Human immunodeficiency virus type 1 (HIV-1) is characterized by sequence variability. The third variable region (V3) of the HIV-1 envelope glycoprotein gp120 plays a key role in determination of viral coreceptor usage (tropism) and pathogenesis. This report describes a novel denaturing heteroduplex tracking assay (HTA) to analyze the genetic variation of HIV-1 V3 DNA. It improved upon previous non-denaturing HTA approaches to distinguish HIV-1 CCR5 and CXCR4 tropic viruses in mixed populations. The modifications included the use of a single-stranded fluorescent probe based on the consensus V3 sequence of HIV-1 CCR5 tropic viruses, Locked Nucleic Acid (LNA) " clamps" at both ends of heteroduplex DNA, and denaturing gel electrophoresis using Mutation Detection Enhancement (MDE®) as matrix. The analysis demonstrated that the LNA " clamps" increased its melting temperature (Tm) and the thermal stability of heteroduplex DNA. The partially denaturing gel used a defined concentration of formamide, and significantly induced mobility shifts of heteroduplex DNA that was dependent on the number and patterns of DNA mismatches and insertions/deletions. This new technique successfully detected tropisms of 53 HIV-1 V3 clones of known tropism, and was able to separate and detect multiple V3 DNA variants encoding tropisms for CCR5 or CXCR4 in a mixture. The assay had the sensitivity to detect 0.5% minority species. This method may be useful as a research tool for analysis of viral quasispecies and for genotypic prediction of HIV-1 tropism in clinical specimens.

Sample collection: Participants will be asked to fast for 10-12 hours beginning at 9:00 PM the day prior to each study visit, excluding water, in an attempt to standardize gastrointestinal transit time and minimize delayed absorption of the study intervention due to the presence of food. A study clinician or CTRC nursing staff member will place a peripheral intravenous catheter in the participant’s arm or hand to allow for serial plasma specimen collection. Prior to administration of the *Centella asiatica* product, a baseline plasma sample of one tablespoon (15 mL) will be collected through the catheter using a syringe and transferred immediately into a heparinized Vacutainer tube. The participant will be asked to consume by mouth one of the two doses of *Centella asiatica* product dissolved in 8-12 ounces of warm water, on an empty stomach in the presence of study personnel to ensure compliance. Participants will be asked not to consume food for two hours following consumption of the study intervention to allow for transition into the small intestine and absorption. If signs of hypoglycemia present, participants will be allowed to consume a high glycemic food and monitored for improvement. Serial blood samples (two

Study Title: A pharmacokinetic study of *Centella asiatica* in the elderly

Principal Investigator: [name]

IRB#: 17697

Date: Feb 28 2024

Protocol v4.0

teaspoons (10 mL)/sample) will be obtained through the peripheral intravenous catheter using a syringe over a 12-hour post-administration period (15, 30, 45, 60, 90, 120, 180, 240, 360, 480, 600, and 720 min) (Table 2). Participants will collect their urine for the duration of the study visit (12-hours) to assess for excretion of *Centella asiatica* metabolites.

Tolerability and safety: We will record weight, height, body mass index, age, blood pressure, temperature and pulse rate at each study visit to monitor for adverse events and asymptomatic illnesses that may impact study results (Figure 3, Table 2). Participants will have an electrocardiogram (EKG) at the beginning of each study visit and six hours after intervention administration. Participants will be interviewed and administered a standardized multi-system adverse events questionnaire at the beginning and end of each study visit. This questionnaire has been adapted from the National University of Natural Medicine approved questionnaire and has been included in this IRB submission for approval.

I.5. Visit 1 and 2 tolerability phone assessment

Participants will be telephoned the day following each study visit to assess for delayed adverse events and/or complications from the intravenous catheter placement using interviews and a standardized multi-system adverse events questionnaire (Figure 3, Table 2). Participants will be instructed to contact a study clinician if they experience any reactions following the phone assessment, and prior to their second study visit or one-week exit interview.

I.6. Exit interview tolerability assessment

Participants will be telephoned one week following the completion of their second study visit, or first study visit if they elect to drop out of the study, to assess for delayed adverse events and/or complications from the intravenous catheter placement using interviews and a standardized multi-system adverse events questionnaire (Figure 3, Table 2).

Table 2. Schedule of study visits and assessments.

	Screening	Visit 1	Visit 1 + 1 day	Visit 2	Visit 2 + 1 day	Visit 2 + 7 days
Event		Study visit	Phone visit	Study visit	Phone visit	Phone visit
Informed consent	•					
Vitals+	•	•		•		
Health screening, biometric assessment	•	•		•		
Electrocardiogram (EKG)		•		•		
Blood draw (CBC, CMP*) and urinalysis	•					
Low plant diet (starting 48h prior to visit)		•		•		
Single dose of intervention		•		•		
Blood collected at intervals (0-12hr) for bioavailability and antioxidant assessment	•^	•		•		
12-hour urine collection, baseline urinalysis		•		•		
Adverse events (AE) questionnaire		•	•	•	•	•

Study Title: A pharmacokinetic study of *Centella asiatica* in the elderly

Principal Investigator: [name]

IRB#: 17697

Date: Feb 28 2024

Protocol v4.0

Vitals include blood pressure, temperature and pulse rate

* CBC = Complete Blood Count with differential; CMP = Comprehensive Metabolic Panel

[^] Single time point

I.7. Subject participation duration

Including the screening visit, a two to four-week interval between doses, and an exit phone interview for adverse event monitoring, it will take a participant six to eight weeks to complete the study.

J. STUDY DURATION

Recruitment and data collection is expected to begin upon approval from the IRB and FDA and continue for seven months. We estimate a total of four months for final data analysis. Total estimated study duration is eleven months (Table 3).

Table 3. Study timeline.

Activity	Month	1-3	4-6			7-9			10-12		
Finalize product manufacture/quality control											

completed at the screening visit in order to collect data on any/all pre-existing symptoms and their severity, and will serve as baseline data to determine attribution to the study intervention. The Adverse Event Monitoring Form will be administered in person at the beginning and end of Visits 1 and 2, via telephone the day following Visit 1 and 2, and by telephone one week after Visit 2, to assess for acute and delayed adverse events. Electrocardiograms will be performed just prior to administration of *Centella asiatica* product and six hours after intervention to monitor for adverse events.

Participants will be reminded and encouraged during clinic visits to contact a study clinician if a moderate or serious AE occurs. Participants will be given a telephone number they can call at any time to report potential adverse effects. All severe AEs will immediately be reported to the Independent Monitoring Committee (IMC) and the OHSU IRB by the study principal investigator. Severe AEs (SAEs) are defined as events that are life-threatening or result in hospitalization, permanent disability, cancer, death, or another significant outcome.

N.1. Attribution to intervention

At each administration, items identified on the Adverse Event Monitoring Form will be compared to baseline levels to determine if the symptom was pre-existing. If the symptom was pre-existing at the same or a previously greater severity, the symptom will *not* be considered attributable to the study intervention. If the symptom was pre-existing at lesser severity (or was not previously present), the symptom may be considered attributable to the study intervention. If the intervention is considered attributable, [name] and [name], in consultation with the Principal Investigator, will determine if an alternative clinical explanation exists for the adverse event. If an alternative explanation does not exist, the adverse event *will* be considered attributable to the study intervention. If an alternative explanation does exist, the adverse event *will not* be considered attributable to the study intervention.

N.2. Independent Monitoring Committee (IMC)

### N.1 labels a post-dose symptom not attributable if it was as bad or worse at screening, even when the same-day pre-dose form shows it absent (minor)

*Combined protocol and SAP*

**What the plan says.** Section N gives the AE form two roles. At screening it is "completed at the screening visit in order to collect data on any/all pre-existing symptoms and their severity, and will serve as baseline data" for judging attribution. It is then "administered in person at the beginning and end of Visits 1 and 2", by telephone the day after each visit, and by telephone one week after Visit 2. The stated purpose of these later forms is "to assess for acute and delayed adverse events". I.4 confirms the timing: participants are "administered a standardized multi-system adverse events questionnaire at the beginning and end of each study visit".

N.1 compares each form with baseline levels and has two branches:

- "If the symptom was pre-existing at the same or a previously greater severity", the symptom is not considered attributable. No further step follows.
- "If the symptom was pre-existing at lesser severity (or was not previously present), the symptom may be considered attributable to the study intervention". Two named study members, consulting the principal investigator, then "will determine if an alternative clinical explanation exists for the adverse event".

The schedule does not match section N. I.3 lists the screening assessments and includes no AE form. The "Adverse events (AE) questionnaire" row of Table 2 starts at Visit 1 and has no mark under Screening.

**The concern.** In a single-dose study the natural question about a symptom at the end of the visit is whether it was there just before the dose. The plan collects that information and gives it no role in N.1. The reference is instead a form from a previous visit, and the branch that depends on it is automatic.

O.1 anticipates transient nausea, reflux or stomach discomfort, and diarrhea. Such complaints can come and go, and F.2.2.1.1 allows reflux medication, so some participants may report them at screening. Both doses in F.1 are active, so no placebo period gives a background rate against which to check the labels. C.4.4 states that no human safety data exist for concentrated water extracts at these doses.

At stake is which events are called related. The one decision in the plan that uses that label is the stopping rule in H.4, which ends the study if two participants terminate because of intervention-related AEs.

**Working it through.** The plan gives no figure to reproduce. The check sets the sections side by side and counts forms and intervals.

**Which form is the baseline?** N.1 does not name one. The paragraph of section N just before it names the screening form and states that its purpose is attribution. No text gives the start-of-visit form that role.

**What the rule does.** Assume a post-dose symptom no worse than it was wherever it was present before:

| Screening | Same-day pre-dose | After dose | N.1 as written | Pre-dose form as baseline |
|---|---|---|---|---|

- Denaturing heteroduplex tracking assay
- HIV-1 gp120 V3
- Locked Nucleic Acid clamps
- Viral tropism
ASJC Scopus subject areas